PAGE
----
Some Things You Might Not Know about Daylight Saving Time
We've been doing it, in one form or another, in the United States for more than 100 years.
And this weekend, we're doing it again when we 'spring forward' to Daylight Saving Time (DST), early Sunday (March 13) morning, as 2:00 AM instantly becomes 3:00 AM
So how much do you know about this spring ritual?
YOU MIGHT BE SAYING IT WRONG
The official designation is Daylight Saving Time.
BENJAMIN FRANKLIN WAS TALKING ABOUT IT IN 1784
He might have been kidding, but the well-known American Statesman was extolling the virtues of adjusting the clocks in his essay 'An Economical Project for Diminishing the Cost of Light', which claimed that the citizens of Paris could save quite a bit of money on candles if there was an extra hour of morning sunshine.
IT BEGAN IN WARTIME
Germany first adjusted clocks in 1916 in an attempt to save fuel during World War I. It arrived in America in 1918 but was quickly scrapped later that year at the end of the war.
It returned during World War II when President Franklin Roosevelt instituted full-time DST in 1942, calling it 'War Time'. It didn't become federal law for another 24 years, with the passing of the Uniform Time Act of 1966.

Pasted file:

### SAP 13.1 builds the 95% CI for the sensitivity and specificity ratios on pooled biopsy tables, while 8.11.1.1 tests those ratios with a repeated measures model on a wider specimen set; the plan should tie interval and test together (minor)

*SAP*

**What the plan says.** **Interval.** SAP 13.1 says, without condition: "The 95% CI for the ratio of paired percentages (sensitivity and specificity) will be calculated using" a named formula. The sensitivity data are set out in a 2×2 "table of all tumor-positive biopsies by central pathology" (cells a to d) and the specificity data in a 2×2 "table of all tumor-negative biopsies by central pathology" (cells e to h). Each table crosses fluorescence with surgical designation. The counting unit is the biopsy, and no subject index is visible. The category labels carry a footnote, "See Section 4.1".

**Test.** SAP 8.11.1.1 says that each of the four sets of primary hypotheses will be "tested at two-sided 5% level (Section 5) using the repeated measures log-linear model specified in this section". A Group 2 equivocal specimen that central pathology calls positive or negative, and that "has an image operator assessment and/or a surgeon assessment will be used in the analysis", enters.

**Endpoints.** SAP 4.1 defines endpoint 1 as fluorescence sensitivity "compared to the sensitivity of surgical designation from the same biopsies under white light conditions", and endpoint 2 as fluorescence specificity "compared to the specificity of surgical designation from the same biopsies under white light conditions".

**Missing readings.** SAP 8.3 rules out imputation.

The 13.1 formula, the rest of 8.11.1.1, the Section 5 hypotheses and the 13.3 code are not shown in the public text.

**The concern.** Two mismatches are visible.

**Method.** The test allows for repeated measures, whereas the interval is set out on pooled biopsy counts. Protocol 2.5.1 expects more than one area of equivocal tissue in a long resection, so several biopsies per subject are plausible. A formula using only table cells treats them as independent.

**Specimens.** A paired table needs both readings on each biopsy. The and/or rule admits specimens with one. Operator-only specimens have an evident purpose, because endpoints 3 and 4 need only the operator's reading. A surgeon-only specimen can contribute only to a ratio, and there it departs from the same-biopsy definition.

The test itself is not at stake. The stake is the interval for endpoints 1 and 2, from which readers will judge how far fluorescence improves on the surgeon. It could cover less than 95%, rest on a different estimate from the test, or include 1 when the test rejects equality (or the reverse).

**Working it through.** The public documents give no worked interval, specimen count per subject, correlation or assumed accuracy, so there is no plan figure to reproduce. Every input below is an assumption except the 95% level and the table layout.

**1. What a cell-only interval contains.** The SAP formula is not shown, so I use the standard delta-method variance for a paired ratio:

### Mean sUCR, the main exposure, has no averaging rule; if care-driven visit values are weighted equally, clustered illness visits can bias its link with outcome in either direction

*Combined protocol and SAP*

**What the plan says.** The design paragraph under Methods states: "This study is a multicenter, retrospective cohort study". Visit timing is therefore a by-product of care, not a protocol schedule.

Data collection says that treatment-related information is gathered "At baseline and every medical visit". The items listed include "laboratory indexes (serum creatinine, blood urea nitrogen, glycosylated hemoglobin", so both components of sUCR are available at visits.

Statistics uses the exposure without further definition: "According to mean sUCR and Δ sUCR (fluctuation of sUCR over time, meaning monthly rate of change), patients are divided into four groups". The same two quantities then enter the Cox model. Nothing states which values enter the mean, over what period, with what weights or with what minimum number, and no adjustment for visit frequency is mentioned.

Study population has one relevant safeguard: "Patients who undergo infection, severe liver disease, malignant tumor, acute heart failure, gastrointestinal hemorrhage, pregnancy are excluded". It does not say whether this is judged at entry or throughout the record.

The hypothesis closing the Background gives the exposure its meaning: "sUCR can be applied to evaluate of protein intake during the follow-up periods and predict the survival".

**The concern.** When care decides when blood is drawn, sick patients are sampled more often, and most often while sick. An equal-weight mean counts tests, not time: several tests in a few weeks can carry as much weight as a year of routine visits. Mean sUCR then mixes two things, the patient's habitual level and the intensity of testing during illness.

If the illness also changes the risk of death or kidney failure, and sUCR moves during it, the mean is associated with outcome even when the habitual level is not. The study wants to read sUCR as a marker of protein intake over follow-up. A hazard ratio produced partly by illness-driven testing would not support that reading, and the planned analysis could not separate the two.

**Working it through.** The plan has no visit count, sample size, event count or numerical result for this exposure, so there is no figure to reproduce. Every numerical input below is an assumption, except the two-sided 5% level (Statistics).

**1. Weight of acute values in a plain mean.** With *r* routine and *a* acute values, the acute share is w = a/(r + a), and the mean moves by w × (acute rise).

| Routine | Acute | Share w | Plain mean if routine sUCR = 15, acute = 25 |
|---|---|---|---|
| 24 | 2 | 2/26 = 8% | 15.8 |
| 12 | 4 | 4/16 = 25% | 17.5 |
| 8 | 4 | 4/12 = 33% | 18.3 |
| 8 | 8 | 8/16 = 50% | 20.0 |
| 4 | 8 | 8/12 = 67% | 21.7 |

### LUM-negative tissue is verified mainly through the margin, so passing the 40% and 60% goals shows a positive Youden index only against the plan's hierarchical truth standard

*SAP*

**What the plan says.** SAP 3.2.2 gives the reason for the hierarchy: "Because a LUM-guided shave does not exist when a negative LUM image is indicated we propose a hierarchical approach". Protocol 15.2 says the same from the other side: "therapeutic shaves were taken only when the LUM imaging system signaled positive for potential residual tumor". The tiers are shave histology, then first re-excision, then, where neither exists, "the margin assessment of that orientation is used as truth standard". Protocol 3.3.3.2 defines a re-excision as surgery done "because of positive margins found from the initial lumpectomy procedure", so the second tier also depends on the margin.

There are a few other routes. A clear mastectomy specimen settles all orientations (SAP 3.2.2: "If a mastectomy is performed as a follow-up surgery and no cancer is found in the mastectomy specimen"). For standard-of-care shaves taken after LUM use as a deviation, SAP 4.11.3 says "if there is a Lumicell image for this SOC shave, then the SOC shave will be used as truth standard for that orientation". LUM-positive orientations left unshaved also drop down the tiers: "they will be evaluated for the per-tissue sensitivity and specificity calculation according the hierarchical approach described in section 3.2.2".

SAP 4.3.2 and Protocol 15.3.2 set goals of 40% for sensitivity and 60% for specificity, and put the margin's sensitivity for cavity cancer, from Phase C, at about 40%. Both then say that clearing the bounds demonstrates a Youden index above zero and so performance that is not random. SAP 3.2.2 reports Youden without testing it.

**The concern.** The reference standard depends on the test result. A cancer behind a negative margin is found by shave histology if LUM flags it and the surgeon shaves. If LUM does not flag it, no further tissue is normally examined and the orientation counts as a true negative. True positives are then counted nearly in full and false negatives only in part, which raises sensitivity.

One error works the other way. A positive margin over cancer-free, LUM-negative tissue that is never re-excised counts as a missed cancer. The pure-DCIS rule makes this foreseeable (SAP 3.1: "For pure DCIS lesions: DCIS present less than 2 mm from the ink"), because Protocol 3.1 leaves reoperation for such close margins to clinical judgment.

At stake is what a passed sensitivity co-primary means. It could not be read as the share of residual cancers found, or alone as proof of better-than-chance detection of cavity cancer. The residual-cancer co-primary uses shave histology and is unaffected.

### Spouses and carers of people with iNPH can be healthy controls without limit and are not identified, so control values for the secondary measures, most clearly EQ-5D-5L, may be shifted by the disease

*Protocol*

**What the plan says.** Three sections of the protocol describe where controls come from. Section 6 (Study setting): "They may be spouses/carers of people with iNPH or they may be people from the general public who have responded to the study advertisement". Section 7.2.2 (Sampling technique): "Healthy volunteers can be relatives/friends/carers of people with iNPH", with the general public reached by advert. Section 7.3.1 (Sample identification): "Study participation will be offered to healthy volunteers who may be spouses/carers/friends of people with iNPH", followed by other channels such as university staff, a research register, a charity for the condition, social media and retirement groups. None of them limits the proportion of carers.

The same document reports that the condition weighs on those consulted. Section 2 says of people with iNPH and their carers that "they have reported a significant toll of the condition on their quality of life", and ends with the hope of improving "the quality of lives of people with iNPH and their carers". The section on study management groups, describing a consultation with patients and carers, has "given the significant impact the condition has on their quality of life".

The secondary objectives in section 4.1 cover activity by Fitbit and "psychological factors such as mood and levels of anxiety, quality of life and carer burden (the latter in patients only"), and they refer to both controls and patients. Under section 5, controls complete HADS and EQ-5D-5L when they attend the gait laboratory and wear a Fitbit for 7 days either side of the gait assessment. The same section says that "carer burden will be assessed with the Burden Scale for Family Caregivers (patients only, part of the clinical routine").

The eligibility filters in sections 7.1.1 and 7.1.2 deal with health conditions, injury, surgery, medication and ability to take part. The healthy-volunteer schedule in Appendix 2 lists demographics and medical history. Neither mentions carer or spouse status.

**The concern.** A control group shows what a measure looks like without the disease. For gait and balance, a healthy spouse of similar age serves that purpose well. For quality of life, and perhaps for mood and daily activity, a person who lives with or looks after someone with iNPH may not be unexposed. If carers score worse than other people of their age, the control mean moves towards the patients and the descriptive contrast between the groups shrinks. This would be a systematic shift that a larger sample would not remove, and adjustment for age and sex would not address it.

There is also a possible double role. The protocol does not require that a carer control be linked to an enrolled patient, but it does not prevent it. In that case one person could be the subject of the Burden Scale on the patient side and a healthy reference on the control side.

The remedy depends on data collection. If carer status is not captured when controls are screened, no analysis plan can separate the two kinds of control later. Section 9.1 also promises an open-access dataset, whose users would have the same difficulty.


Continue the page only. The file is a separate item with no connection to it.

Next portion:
ONE ENTIRE STATE DOESN'T OBSERVE DST
Only residents of Hawaii are exempt from changing their clocks each spring and fall.
Most of Arizona also stays put, although a large portion of the northeast part of the state on the Navajo Reservation does participate in Daylight Saving Time since the tribe's land extends into neighboring Utah and New Mexico.
THE DATES HAVE BEEN ALTERED THANKS TO THE CANDY INDUSTRY
For years, Daylight Saving Time ended on the last weekend of October. But some years that meant that Halloween trick or treaters were impacted by the change.
That prompted the candy industry to lobby to get DST extended into November, which happened in 2007.
IT CONTRIBUTES TO MORE CAR ACCIDENTS
A study published in the New England Journal of Medicine shows 8% increase in motor vehicle accidents the Monday after we set our clocks ahead.
MOST OF US HATE IT
A recent poll showed just a third of Americans like the idea of an extra hour of sunshine from March to November.
SOME IN SOUTH DAKOTA WANT FULL-TIME DST
As recently as 2020, a bill in the State Legislature was introduced to make Daylight Saving Time a year round thing in South Dakota.
The bill lost in the House of Representatives by one vote.